If the book of nature is written in the language of mathematics, as Galileo once declared, the Covid-19 pandemic has brought that truth home for the world’s mathematicians, who have been galvanized by the rapid spread of the coronavirus. So far this year, they have been involved in everything from revealing how contagious the novel coronavirus is, how far we should stand from each other, how long an infected person might shed the virus, how a single strain spread from Europe to New York and then burst across America, and how to “flatten the curve” to save hundreds of thousands of lives. Modeling also helped persuade the Centers for Disease Control and Prevention that the virus can be airborne and transmitted by aerosols that stay aloft for hours. And at the moment many are grappling with a particularly urgent—and thorny—area of research: modeling the optimal rollout of a vaccine. Because vaccine supply will be limited at first, the decisions about who gets those first doses could save tens of thousands of lives. This is critical now that promising early results are coming in about two vaccine candidates—one from Pfizer and BioNTech and one from Moderna—that may be highly effective and for which the companies may apply for emergency authorization from the Food and Drug Administration. But figuring out how to allocate vaccines—there are close to 50 in clinical trials on humans —to the right groups at the right time is “a very complex problem,” says Eva Lee, director of the Center for Operations Research in Medicine and Health Care at the Georgia Institute of Technology. Lee has modeled dispensing strategies for vaccines and medical supplies for Zika, Ebola, and influenza, and is now working on Covid-19. The coronavirus is “so infectious and so much more deadly than influenza,” she says. “We have never been challenged like that by a virus.” Howard Forman, a public health professor at Yale University, says “the last time we did mass vaccination with completely new vaccines,” was with smallpox and polio. “We are treading into an area we are not used to.” All the other vaccines of the last decades have either been tested for years or were introduced very slowly, he says. Because Covid-19 is especially lethal for those over 65 and those with other health problems such as obesity, diabetes, or asthma, and yet is spread rapidly and widely by healthy young adults who are more likely to recover, mathematicians are faced with two conflicting priorities when modeling for vaccines: Should they prevent deaths or slow transmission? The consensus among most modelers is that if the main goal is to slash mortality rates, officials must prioritize vaccinating those who are older, and if they want to slow transmission, they must target younger adults. “Almost no matter what, you get the same answer,” says Harvard epidemiologist Marc Lipsitch. Vaccinate the elderly first to prevent deaths, he says, and then move on to other, healthier groups or the general population. One recent study modeled how Covid-19 is likely to spread in six countries—the US, India, Spain, Zimbabwe, Brazil, and Belgium—and concluded that if the primary goal is to reduce mortality rates, adults over 60 should be prioritized for direct vaccination. The study, by Daniel Larremore and Kate Bubar of the University of Colorado Boulder, Lipsitch, and their colleagues, has been published as a preprint, meaning it has not yet been peer reviewed. Of course, when considering Covid-19’s outsized impact on minorities—especially Black and Latino communities—additional considerations for prioritization come into play. Most modelers agree that “everything is changing with coronavirus at the speed of light,” as applied mathematician Laura Matrajt, a research associate at the Fred Hutchinson Cancer Research Center in Seattle, put it in an email. That includes our understanding of how the virus spreads, how it attacks the body, how having another disease at the same time mig...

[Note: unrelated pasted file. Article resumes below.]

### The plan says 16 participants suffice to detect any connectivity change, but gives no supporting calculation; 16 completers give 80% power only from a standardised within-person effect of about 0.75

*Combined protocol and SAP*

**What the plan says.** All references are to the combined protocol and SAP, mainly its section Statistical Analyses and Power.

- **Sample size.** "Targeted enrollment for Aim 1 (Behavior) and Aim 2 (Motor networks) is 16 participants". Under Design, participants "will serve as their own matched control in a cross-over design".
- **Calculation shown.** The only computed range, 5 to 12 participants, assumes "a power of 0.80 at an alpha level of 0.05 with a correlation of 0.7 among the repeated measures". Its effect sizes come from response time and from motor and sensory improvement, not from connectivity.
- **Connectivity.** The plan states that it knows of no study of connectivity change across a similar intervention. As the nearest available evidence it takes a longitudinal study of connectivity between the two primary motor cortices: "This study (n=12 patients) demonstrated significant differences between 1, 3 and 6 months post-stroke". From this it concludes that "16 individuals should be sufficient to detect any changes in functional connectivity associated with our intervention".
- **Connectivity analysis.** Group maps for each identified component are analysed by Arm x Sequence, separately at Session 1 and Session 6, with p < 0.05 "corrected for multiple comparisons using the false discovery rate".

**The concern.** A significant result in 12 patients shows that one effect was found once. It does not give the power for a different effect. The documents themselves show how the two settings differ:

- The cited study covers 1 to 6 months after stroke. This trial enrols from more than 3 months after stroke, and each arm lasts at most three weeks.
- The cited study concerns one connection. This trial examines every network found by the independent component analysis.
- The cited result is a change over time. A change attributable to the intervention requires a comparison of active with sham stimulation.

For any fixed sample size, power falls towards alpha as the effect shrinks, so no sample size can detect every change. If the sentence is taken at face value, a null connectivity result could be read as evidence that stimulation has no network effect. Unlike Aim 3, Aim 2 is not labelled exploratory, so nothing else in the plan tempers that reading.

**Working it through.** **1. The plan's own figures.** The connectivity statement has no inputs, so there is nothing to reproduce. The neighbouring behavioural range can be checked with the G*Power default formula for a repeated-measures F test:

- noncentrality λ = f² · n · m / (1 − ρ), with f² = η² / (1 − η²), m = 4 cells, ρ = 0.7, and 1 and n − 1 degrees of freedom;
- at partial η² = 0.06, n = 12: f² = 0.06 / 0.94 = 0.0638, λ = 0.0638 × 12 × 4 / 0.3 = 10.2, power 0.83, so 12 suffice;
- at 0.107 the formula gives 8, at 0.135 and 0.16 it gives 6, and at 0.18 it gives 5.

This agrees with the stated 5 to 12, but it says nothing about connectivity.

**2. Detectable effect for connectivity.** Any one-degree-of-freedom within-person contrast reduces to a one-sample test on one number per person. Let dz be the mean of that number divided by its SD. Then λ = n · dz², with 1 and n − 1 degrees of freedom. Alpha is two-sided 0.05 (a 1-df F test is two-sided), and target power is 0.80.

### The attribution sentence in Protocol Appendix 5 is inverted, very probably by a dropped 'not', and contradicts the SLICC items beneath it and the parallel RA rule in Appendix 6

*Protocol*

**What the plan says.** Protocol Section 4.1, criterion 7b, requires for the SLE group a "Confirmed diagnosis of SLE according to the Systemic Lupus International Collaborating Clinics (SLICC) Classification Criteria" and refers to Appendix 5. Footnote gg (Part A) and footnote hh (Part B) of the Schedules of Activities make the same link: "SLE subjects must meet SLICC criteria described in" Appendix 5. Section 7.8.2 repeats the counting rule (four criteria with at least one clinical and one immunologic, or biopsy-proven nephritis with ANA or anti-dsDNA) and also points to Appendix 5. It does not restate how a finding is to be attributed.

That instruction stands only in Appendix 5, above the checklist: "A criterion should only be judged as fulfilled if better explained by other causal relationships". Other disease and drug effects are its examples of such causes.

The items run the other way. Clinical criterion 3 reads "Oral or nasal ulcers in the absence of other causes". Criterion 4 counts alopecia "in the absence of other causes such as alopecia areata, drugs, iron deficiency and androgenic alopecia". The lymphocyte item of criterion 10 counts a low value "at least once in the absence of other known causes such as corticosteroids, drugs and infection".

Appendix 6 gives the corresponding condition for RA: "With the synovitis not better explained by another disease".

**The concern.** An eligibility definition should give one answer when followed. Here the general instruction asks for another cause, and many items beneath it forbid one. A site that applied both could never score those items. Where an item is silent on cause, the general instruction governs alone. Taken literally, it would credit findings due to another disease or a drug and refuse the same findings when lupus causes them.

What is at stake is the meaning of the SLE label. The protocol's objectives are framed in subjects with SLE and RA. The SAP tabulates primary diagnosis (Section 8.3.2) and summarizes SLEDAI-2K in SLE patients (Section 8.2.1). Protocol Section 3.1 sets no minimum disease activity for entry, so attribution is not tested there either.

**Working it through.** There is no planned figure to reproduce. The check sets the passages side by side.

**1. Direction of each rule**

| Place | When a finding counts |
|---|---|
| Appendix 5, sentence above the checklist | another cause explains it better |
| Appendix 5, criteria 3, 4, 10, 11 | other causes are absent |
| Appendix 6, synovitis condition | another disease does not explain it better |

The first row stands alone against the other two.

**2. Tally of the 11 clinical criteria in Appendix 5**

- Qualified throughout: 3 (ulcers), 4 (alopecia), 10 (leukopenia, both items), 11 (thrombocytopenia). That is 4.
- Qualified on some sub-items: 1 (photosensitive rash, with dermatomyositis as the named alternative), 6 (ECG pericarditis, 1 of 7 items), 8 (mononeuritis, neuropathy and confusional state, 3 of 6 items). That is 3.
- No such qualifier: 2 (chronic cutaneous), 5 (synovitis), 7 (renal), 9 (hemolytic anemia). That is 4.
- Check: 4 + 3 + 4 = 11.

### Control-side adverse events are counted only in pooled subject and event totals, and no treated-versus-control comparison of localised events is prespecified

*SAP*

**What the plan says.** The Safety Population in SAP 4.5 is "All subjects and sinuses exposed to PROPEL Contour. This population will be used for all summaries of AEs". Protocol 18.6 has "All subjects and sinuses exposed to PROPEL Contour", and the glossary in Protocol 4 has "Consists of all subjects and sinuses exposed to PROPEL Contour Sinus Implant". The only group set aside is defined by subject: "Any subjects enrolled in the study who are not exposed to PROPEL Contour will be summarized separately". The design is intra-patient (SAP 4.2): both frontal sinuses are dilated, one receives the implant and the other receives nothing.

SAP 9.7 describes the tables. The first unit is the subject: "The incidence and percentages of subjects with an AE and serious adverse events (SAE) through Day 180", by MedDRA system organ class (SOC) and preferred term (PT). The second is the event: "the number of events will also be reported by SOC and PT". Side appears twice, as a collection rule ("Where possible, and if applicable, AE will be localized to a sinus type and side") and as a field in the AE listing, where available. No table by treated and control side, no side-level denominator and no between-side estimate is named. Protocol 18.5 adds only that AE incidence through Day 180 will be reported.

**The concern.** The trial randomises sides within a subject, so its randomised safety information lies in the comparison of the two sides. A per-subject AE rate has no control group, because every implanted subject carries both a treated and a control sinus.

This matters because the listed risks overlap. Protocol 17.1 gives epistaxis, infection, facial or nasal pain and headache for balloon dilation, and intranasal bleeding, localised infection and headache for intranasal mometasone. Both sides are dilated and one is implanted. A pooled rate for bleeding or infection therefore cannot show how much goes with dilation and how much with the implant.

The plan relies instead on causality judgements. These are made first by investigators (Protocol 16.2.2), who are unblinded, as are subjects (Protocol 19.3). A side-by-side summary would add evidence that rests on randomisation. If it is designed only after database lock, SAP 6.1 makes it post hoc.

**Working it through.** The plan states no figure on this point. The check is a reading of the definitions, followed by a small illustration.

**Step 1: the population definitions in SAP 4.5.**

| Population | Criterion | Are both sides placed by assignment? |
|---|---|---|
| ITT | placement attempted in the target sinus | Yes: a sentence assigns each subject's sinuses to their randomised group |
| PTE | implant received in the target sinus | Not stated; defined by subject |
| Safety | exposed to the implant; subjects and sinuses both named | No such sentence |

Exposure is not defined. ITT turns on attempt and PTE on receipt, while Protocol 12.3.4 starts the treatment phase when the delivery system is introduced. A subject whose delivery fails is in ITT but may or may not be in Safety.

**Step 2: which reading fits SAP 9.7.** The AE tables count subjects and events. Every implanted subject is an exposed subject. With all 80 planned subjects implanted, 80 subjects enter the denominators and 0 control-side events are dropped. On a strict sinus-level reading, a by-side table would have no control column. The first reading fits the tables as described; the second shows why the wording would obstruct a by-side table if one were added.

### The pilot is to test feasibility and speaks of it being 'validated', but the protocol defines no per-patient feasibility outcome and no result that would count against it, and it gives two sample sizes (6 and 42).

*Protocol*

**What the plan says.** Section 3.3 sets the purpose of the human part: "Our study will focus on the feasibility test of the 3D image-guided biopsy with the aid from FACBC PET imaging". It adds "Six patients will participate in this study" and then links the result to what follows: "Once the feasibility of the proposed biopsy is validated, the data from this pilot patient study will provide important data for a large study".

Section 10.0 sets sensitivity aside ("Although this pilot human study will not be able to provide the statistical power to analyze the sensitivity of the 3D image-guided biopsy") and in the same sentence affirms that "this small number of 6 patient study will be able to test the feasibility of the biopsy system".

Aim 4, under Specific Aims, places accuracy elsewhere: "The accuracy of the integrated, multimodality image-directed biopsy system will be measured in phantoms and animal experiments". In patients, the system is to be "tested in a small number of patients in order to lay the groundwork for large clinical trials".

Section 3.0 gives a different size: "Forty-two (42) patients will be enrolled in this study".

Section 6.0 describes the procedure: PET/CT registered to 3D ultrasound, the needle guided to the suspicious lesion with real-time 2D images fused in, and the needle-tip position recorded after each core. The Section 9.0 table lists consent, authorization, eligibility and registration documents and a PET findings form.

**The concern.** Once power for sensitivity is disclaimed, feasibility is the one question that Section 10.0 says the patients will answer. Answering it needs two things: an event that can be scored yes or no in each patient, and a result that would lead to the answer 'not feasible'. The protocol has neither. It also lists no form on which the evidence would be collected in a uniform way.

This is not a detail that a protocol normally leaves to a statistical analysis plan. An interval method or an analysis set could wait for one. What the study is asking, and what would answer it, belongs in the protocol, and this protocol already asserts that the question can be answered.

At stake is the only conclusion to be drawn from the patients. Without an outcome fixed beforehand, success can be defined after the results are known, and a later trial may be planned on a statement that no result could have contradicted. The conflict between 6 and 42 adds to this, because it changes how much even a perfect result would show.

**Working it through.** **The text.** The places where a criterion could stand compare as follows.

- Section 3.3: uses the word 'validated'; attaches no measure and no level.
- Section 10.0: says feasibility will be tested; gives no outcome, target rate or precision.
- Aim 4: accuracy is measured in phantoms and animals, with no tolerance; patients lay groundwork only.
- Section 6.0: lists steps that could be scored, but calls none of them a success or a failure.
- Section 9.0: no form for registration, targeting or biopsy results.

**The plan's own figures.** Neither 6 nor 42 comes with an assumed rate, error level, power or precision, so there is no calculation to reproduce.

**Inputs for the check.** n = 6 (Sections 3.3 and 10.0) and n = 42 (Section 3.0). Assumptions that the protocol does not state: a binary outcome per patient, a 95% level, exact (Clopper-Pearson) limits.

3D printing is making strides in the construction industry. In just a couple years we’ve seen the tech produce single-family homes in a day, entire communities of homes for people in need, large municipal buildings, and even an egg-shaped concept home for Mars (oh, and let’s not forget the 3D printed boats and cars of the world!). Another impressive feat will soon be added to this list, as a German construction company has begun work on a 3D printed three-story apartment building. Located north-west of Munich in a town called Wallenhausen, when completed the building will have five separate apartments and a total square footage of 4,090. The project is a collaboration between PERI Group, a German supplier of formwork and scaffolding systems, and COBOD, a Danish company that makes modular 3D printers for construction (and recently partnered with GE to 3D print the bases of 650-foot-tall wind turbines!). The printer being used for the apartment building is called the BOD2. It’s the second iteration of the company’s original printer, called the BOD, which was used to print a small, free-standing office building in Copenhagen near one of the city’s harbors. BOD2 is a gantry-style printer that moves between three axes on a metal frame. The material being used for construction has been dubbed “i.tech 3D.” It’s a cement mixture developed specifically for use in 3D printing by German multinational building materials company HeidelbergCement. BOD2 doesn’t do its thing at the push of a button; it needs two human operators to run it, and also has cameras that constantly monitor its activity. COBOD claims the BOD2 is the fastest 3D construction printer on the market, laying down one meter’s worth of material per second—and leaving space for plumbing and electrical pipes in the process. There is at least one 3D printed apartment building already in existence: a six-story building in Shanghai was unveiled in 2015 by Winsun Decoration Design Engineering Co. An important difference between that building and the German one is that the walls of the Shanghai building were printed offsite then assembled at the building location, whereas for the Wallenhausen building, the printer will lay down its cement mix on site, no subsequent moving or assembly required. Unlike many other recent 3D printing construction projects, the apartment building isn’t a proof of concept or a demo—it’s a for-profit endeavor, and the apartments will be rented at market rates as soon as they’re completed. “We are very confident that 3D construction printing will become increasingly important in certain market segments over the coming years and has considerable potential,” said Thomas Imbacher, PERI’s director of innovation and marketing. “By printing the first apartment building on-site, we are demonstrating that this new technology can also be used to print large-scale dwelling units.” Bringing 3D printing into the mainstream of the construction industry is a worthwhile goal, because the technology saves on all kinds of costs while still yielding safe, durable structures. It’s also much faster than traditional construction methods, making it a prime tool for situations like disaster relief where dwellings need to go up quickly and cheaply. The printing process for the apartment building is expected to take six weeks. If its creators’ vision plays out, it will be just the first of many such buildings in Germany and elsewhere; in just a few short years, living in a 3D printed apartment may be so common that it won’t even earn you any bragging rights. Image Credit: COBOD